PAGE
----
B.C. Finance Minister Carole James speaks at the B.C. legislature, June 23, 2020. (B.C. government)

B.C. Finance Minister Carole James speaks at the B.C. legislature, June 23, 2020. (B.C. government)

First round of COVID-19 cost B.C. government $600 million

Fall of revenue included $285 million for ICBC

The first bite of the COVID-19 pandemic cost B.C. $595 million, with plunging tax revenues and soaring spending reversing economic growth this spring.

B.C. Finance Minister Carole James released the province’s audited public accounts Aug. 31, showing the initial impact of the coronavirus measures on the economy up to the end of March. A projected surplus was quickly replaced by a deficit of $321 million, $597 million lower than the surplus that had been predicted in the February 2020 budget.

The true impact of the pandemic is still unfolding. The province suspended business payments for sales tax, employer health tax and hotel tax, and has reserved $1.5 billion for further business relief may affect the final result.

The B.C. Liberal opposition has called on the NDP government to forgive the deferred taxes collected by struggling business. Surrey South MLA Stephanie Cadieux, the party’s finance critic, said B.C. is lagging behind other provinces in developing an economic recovery plan.

“Today’s public accounts showed that revenues were slowing well before the pandemic,” Cadieux said. “This is entirely due to the NDP’s lack of economic vision and continued reliance on raising taxes to fulfill their plans.”

The B.C. Liberal opposition has called on the NDP government to forgive the deferred taxes collected by struggling business. The finance ministry has already estimated that the current year’s deficit will end up at $13.5 billion by the time it ends next spring, with an additional $1 billion borrowed this summer to match federal aid to transit and other economic supports.

James said the Insurance Corp. of B.C. saw $285 million less revenue that forecast due to the early weeks of the pandemic, with people cancelling insurance or delaying renewals. The pandemic effects include $397 million less personal income tax revenue and $171 million less in property taxes.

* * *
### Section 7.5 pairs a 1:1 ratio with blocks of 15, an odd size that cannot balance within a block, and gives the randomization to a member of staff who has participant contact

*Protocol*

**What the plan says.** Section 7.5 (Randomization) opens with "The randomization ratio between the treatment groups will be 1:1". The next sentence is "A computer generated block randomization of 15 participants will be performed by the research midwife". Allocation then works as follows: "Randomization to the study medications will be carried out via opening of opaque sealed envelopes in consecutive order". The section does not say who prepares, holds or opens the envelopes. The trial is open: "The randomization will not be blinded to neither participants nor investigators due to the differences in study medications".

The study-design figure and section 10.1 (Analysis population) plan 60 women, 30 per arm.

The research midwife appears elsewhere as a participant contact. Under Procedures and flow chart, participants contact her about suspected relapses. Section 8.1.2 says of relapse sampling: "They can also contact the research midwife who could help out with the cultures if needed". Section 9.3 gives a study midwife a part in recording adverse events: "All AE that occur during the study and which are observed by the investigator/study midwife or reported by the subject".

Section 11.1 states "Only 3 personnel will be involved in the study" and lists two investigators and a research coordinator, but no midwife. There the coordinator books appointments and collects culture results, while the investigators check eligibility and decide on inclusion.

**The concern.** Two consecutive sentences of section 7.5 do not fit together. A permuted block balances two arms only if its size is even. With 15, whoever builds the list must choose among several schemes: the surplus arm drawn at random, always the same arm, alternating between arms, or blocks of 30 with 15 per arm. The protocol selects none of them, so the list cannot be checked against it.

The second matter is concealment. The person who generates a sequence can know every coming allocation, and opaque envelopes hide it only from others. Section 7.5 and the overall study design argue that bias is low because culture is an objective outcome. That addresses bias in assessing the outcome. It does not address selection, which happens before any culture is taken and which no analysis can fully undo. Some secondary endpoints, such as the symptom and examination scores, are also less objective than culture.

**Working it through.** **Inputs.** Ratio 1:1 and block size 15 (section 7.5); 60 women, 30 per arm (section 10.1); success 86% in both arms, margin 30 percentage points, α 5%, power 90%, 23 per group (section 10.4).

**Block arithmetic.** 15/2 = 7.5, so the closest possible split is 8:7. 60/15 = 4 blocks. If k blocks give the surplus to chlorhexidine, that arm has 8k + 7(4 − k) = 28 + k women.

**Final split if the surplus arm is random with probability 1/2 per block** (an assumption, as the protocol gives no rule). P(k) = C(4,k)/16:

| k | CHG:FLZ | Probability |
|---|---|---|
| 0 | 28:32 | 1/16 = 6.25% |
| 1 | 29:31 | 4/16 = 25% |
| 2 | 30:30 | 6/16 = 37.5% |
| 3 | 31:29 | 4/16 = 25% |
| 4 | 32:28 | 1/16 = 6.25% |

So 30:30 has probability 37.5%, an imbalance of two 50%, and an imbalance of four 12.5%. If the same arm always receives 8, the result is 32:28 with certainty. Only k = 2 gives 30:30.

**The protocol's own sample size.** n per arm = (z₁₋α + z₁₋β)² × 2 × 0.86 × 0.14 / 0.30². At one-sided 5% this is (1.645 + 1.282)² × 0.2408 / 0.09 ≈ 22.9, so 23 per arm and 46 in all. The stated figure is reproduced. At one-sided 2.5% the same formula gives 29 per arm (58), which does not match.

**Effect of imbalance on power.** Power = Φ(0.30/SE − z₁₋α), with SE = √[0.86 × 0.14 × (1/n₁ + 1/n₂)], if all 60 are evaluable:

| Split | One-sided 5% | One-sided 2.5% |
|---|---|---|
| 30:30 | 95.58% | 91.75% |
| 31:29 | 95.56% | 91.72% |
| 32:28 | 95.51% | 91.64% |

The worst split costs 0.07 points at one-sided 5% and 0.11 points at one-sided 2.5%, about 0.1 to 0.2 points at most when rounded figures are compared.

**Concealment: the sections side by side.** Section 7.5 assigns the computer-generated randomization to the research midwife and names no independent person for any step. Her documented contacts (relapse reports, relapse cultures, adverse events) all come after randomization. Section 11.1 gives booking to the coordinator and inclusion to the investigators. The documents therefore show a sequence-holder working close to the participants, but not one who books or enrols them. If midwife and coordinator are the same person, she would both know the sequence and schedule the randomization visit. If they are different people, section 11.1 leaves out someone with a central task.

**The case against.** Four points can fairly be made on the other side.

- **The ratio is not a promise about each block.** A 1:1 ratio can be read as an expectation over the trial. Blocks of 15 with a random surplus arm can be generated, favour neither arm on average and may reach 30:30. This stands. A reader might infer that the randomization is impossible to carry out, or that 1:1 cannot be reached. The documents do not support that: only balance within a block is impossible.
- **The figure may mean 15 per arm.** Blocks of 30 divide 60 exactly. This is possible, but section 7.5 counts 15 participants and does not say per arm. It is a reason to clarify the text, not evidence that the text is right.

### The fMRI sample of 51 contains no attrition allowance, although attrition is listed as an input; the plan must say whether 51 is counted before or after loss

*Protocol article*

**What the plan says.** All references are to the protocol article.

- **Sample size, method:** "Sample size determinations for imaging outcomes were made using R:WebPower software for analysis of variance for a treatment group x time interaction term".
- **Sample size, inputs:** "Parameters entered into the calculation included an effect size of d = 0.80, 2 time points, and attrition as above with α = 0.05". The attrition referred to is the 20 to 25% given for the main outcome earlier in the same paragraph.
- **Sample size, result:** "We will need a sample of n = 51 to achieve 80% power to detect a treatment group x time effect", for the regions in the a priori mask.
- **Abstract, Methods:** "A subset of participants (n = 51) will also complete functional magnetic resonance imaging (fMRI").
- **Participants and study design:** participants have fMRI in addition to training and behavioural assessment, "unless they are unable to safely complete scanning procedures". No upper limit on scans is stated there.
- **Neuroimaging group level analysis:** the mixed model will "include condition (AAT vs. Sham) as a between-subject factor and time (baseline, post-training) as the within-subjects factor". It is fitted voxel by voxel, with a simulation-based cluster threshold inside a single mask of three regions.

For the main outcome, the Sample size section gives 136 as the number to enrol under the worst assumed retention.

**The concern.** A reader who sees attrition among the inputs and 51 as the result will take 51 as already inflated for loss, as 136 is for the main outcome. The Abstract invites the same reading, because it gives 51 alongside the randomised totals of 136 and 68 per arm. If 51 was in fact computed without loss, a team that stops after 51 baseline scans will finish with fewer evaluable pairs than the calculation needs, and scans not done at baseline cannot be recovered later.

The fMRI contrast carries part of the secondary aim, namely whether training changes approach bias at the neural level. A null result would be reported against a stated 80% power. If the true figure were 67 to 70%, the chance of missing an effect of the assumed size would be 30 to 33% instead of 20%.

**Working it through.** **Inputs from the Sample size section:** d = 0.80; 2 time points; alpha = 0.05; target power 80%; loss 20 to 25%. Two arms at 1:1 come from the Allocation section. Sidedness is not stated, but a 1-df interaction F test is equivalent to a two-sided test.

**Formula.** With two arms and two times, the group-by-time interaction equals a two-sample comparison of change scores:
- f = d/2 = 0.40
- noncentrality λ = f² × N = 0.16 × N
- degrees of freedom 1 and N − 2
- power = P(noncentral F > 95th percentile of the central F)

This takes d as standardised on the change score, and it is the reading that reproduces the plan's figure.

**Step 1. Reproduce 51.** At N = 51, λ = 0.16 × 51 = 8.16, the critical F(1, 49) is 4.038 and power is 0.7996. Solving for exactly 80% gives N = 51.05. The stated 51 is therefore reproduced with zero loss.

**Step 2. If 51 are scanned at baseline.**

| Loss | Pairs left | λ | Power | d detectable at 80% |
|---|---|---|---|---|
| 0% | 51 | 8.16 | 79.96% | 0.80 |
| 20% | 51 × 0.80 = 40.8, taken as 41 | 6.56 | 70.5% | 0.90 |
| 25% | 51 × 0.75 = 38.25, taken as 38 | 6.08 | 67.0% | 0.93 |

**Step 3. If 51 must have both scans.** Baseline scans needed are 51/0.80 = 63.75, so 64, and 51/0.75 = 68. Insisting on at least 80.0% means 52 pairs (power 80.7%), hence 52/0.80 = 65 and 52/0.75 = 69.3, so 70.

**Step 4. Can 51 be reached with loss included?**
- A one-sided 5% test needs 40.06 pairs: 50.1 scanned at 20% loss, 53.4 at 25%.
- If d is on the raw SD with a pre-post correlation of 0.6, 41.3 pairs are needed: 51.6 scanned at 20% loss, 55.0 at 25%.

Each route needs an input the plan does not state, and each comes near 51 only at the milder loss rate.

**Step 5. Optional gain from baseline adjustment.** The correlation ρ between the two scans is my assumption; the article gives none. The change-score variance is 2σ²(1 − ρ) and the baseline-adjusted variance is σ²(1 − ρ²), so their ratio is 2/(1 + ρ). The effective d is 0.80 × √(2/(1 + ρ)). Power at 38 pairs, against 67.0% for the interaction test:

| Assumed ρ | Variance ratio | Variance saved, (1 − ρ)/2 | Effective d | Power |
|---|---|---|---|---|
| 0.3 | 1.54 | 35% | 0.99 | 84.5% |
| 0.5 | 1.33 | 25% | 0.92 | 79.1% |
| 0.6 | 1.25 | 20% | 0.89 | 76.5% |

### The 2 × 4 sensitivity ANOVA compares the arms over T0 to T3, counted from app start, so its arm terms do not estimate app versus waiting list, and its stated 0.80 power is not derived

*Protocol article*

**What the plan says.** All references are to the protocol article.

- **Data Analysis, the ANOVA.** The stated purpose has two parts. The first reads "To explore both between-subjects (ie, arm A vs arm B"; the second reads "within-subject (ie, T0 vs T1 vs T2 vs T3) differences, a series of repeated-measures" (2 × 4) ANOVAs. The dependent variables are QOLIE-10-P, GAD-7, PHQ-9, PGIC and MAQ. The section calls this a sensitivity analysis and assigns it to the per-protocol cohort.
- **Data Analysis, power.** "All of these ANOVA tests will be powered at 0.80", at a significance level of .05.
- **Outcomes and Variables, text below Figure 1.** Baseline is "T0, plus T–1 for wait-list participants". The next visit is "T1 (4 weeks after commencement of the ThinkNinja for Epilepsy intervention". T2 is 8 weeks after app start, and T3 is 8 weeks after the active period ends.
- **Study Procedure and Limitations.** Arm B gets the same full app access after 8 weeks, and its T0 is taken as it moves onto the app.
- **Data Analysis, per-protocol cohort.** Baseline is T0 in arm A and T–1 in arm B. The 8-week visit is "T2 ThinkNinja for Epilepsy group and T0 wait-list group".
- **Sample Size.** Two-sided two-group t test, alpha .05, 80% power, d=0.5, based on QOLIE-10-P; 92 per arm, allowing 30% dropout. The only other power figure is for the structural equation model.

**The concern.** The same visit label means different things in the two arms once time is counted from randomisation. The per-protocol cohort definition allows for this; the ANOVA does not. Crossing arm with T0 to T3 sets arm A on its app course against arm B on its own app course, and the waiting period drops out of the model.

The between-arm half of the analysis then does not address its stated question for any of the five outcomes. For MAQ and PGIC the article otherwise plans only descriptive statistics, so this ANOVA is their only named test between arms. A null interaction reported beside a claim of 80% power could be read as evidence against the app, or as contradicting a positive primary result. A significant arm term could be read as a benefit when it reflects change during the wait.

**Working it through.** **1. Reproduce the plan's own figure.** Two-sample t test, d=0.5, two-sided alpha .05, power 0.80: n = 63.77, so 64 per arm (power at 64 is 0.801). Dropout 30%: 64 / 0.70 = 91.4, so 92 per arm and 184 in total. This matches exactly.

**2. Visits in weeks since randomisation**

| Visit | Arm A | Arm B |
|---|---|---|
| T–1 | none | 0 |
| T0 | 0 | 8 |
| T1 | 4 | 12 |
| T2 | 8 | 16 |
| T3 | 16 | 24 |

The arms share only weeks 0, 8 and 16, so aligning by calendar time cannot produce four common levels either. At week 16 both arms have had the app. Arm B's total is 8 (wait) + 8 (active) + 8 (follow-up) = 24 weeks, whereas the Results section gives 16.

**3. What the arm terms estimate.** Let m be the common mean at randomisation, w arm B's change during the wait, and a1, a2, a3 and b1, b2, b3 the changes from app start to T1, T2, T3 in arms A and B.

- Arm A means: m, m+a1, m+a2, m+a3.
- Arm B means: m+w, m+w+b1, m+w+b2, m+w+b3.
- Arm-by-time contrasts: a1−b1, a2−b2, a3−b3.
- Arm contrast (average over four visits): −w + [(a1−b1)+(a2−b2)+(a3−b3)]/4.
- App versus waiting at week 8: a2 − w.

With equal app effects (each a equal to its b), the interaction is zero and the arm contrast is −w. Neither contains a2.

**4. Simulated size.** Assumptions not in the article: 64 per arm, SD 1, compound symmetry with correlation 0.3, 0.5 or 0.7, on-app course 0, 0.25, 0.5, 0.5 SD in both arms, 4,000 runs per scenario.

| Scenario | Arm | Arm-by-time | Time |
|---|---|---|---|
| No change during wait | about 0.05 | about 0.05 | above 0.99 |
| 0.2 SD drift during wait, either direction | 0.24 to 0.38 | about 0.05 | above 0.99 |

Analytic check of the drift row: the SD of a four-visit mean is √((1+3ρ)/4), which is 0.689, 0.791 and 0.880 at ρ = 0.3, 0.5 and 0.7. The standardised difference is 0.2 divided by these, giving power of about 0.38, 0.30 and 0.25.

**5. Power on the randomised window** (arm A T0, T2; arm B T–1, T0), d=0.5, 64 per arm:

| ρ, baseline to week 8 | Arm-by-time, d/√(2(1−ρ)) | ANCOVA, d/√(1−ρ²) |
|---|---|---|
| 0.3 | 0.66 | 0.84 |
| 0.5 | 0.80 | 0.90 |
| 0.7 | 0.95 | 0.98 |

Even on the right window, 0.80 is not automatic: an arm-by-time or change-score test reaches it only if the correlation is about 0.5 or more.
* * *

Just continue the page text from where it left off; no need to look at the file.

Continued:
James emphasized that B.C.’s credit rating and debt were in a strong position to deal with the pandemic.

“We started with zero operating debt, a triple-A credit rating and the lowest unemployment rate in the country,” James said.

RELATED: B.C.’s potential deficit spikes to $12.5 billion

RELATED: B.C. moves to allow three years of deficits


@tomfletcherbc
tfletcher@blackpress.ca

Like us on Facebook and follow us on Twitter.

BC legislatureCoronavirus

Get local stories you won't find anywhere else right to your inbox.
Sign up here

Just Posted

A woman wearing a face mask to curb the spread of COVID-19 uses walking sticks while walking up a hill, in New Westminster, B.C., on Sunday, November 29, 2020. THE CANADIAN PRESS/Darryl Dyck
Interior Health reports 83 more COVID-19 infections overnight

46 cases are now associated with a COVID-19 community cluster in Revelstoke

Peter Beckett. ~ File photo
Supreme Court of Canada to decide if it will hear appeal in 2010 wife murder trial

Peter Beckett has stood trial twice for murder in connection with the death of his wife, Laura Letts-Beckett

Revelstoke City Hall. (File)
Revelstoke COVID-19 cases spike to 46

Mayor Gary Sulz expects positive cases to increase

Slocan Valley communities struggling with the need for high-speed internet should consider Kaslo’s model, according to the Kaslo infoNet Society. Photo: Black Press
Follow Kaslo’s lead for fibre service, says proponent

Tim Ryan of Kaslo infoNet Society says bringing high-speed internet to rural homes is possible

A tongue-in-cheek message about wearing a face mask to curb the spread of COVID-19 on a sign outside a church near Royal Columbia Hospital, in New Westminster, B.C., on Sunday, Nov. 29, 2020. THE CANADIAN PRESS/Darryl Dyck
B.C.’s COVID-19 infection count climbs back up to 656

20 more people in hospital, active cases still rising

The Walking Curriculum gets students outside and connecting with nature. (Amanda Peterson/Special to S.F. Examiner)
‘Walking Curriculum’ crafted by SFU professor surges in popularity

The outdoor curriculum encourages students to connect with the natural world

Interior Health said its new toll-free line will help people connect to health-care services. (File)
Interior Health expands toll-free line to improve access to community care

By calling1-800-707-8550, people can be connected to several health-care services

THE CANADIAN PRESS/Nathan Denette
B.C. researchers launch study to test kids, young adults for COVID-19 antibodies

Kids and youth can often be asymptomatic carriers of the novel coronavirus

A sign is seen this past summer outside the Yunesit’in Government office west of Williams Lake reminding visitors and members to stay safe amid the COVID-19 pandemic. (Rebecca Dyok photo)
B.C. First Nation leaders await privacy commissioner decision on COVID-19 information

Release of life-saving data cannot wait, says coalition of First Nations

MLA Jennifer Whiteside is B.C.’s new minister of education. She is speaking out against Chilliwack school trustee Barry Neufeld and asking him to resign. (Black Press)
New education minister calls on Chilliwack trustee to resign

Whiteside echoes former minister’s promise to look at options to remove Barry Neufeld

Tabor Home in Abbotsford. (Ben Lypka/Abbotsford News)
B.C.’s largest COVID-19 care-home outbreak records 19 deaths, 147 cases

Tabor Home in Abbotsford has been battling outbreak since Nov. 4

Most Read